We now address velocity time dilation in the same manner. Let's say that Jack flies with a caesium clock at 1000 meters above sea level at a constant velocity of   the earth's rotation speed at the latitude of Pico del Teide, in an easterly direction (409 m/s). Jill sits on the side of the mountain at the same altitude with her caesium clock. Both Jack and Jill have a second clock that is synchronized to sidereal time by the position of a set star. Jack times the start of his journey so that when the set star is at Jill's zenith, it is also at Jack's zenith, once every sidereal day (Jack passes over Jill once per day).  Since according to Einstein, Jack will experience a velocity time dilation of v^2/2c^2 with respect to Jill, after 10 years Jack's clock should be slower by 0.88 ms (using the Hafele and Keating method). If Jack lands after 10 years, he should be younger than his twin Jill by this amount, since his caesium clock reads 10 years - 0.88 ms. However, his sidereal clock, which has also been counting this entire time, agrees with Jill's sidereal clock, that exactly 10 earth years have elapsed. We thus have a contradiction.

Another problem arises because according to special relativity, one should not be able to determine which observer is moving faster, thus Jill should see Jack's clock as slower, and Jack should see Jill's clock as slower. Since in the actual Hafele and Keating experiment, the clock that is slower depends on which direction Jack travels around the earth (east or west) the reciprocal effect of velocity time dilation fails.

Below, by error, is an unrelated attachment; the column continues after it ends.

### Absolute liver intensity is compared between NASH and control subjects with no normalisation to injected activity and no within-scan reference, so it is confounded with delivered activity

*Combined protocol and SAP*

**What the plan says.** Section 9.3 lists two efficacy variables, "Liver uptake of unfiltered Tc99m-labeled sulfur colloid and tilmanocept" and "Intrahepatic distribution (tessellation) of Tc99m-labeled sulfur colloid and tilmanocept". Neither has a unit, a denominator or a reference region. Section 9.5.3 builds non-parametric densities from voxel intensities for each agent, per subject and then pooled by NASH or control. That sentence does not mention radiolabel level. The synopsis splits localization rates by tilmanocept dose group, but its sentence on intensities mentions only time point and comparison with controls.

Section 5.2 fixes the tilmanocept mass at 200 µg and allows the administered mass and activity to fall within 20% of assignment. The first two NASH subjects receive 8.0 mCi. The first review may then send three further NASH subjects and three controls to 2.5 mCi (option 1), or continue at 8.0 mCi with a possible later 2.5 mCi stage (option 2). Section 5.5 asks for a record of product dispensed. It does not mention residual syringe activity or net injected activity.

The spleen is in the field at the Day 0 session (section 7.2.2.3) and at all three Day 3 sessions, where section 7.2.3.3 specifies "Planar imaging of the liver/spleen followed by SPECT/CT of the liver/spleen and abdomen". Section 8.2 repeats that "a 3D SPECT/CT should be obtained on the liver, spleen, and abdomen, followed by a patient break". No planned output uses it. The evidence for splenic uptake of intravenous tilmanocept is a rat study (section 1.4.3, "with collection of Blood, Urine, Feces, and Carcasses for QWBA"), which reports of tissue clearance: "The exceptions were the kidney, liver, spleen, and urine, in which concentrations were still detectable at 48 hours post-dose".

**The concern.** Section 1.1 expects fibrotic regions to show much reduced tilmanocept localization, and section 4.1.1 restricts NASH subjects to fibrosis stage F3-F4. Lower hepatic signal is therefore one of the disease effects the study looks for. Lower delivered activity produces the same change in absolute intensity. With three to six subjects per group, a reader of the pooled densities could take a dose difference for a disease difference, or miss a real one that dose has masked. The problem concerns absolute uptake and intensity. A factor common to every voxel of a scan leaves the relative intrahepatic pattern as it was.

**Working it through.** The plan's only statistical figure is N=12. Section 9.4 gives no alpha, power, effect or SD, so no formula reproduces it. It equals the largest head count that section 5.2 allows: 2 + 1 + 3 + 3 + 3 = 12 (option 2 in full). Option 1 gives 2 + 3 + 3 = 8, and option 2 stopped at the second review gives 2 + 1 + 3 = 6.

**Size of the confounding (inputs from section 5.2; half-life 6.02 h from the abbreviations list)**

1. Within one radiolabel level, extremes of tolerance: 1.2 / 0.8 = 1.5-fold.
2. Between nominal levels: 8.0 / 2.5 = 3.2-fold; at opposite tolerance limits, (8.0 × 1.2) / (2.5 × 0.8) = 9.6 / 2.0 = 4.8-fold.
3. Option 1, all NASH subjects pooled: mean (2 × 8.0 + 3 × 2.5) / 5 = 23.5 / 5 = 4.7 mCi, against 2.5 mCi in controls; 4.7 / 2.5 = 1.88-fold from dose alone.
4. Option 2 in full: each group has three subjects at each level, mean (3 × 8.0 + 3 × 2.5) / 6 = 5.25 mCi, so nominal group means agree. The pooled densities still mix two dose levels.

If Jack were to fly west instead of east at 409 m/s, his caesium clock would actually count faster than Jill's. The caesium clocks behave as if their rate of counting depends on their velocity with respect to the geocentric (non-rotating) frame of the earth, as if this frame is a preferred velocity frame. This could only happen if the speed of light is constant only with respect to the geocentric frame (neglecting the effect of altitude).

Conclusions

The conclusion that we reach is that velocity time dilation, like gravitational time dilation, is an artefactual change in the rate of caesium clocks, and does not represent any real change in the rate of absolute time. The velocity of caesium clocks with respect to the preferred geocentric frame of the earth determines how much their count rate slows down, most likely because the speed of light with respect to the moving clock has slowed down in order to be constant in the preferred frame. The ability of a sidereal time clock to count exactly the same duration of time for both observers shows that the concept of spacetime, and its antecedent, time dilation, need to be seriously reconsidered.